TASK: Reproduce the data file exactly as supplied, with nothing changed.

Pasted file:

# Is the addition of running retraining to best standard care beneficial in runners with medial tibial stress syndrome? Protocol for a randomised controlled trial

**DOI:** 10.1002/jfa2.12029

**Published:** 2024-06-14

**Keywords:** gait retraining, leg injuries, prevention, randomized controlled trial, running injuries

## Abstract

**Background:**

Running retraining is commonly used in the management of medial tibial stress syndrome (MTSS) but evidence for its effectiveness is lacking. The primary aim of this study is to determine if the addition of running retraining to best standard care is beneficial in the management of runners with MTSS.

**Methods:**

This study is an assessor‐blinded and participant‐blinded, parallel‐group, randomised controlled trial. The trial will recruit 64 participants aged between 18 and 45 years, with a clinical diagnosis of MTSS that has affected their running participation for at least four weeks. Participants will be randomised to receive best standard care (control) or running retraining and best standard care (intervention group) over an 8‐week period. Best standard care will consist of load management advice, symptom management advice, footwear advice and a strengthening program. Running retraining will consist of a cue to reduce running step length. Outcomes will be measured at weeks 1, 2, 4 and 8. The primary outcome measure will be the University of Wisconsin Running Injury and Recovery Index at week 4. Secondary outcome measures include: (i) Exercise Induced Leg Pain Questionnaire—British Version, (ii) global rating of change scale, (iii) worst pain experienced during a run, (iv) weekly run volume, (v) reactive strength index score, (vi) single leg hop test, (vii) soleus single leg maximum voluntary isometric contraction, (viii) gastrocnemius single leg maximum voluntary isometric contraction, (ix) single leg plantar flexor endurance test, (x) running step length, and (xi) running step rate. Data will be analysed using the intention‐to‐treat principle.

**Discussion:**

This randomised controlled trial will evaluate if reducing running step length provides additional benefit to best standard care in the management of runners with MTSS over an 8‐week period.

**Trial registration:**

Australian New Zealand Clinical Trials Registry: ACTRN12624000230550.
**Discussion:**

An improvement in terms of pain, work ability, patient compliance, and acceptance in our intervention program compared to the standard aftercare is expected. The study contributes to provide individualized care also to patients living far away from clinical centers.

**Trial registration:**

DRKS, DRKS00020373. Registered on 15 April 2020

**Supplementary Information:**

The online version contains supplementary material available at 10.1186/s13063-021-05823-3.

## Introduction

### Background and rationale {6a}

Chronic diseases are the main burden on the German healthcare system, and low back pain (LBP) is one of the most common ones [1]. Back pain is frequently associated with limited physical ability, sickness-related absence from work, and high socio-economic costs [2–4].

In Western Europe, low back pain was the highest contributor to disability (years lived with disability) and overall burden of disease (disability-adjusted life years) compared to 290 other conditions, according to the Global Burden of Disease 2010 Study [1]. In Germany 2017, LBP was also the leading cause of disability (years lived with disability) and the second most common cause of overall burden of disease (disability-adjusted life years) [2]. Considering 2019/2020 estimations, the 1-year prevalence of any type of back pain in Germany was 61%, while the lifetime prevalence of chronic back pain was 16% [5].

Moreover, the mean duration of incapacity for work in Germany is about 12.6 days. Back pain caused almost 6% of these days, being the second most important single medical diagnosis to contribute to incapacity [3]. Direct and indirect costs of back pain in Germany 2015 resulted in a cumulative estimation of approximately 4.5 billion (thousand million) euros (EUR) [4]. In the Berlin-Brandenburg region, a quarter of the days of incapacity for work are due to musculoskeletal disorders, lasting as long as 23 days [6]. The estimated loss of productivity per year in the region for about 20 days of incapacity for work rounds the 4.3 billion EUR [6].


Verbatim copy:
# Is the addition of running retraining to best standard care beneficial in runners with medial tibial stress syndrome? Protocol for a randomised controlled trial

**DOI:** 10.1002/jfa2.12029

**Published:** 2024-06-14

**Keywords:** gait retraining, leg injuries, prevention, randomized controlled trial, running injuries

## Abstract

**Background:**

Running retraining is commonly used in the management of medial tibial stress syndrome (MTSS) but evidence for its effectiveness is lacking. The primary aim of this study is to determine if the addition of running retraining to best standard care is beneficial in the management of runners with MTSS.

**Methods:**

This study is an assessor‐blinded and participant‐blinded, parallel‐group, randomised controlled trial. The trial will recruit 64 participants aged between 18 and 45 years, with a clinical diagnosis of MTSS that has affected their running participation for at least four weeks. Participants will be randomised to receive best standard care (control) or running retraining and best standard care (intervention group) over an 8‐week period. Best standard care will consist of load management advice, symptom management advice, footwear advice and a strengthening program. Running retraining will consist of a cue to reduce running step length. Outcomes will be measured at weeks 1, 2, 4 and 8. The primary outcome measure will be the University of Wisconsin Running Injury and Recovery Index at week 4. Secondary outcome measures include: (i) Exercise Induced Leg Pain Questionnaire—British Version, (ii) global rating of change scale, (iii) worst pain experienced during a run, (iv) weekly run volume, (v) reactive strength index score, (vi) single leg hop test, (vii) soleus single leg maximum voluntary isometric contraction, (viii) gastrocnemius single leg maximum voluntary isometric contraction, (ix) single leg plantar flexor endurance test, (x) running step length, and (xi) running step rate. Data will be analysed using the intention‐to‐treat principle.

**Discussion:**

This randomised controlled trial will evaluate if reducing running step length provides additional benefit to best standard care in the management of runners with MTSS over an 8‐week period.

**Trial registration:**

Australian New Zealand Clinical Trials Registry: ACTRN12624000230550.
**Discussion:**

An improvement in terms of pain, work ability, patient compliance, and acceptance in our intervention program compared to the standard aftercare is expected. The study contributes to provide individualized care also to patients living far away from clinical centers.

**Trial registration:**

DRKS, DRKS00020373. Registered on 15 April 2020

**Supplementary Information:**

The online version contains supplementary material available at 10.1186/s13063-021-05823-3.

## Introduction

### Background and rationale {6a}

Chronic diseases are the main burden on the German healthcare system, and low back pain (LBP) is one of the most common ones [1]. Back pain is frequently associated with limited physical ability, sickness-related absence from work, and high socio-economic costs [2–4].

In Western Europe, low back pain was the highest contributor to disability (years lived with disability) and overall burden of disease (disability-adjusted life years) compared to 290 other conditions, according to the Global Burden of Disease 2010 Study [1]. In Germany 2017, LBP was also the leading cause of disability (years lived with disability) and the second most common cause of overall burden of disease (disability-adjusted life years) [2]. Considering 2019/2020 estimations, the 1-year prevalence of any type of back pain in Germany was 61%, while the lifetime prevalence of chronic back pain was 16% [5].

Moreover, the mean duration of incapacity for work in Germany is about 12.6 days. Back pain caused almost 6% of these days, being the second most important single medical diagnosis to contribute to incapacity [3]. Direct and indirect costs of back pain in Germany 2015 resulted in a cumulative estimation of approximately 4.5 billion (thousand million) euros (EUR) [4]. In the Berlin-Brandenburg region, a quarter of the days of incapacity for work are due to musculoskeletal disorders, lasting as long as 23 days [6]. The estimated loss of productivity per year in the region for about 20 days of incapacity for work rounds the 4.3 billion EUR [6].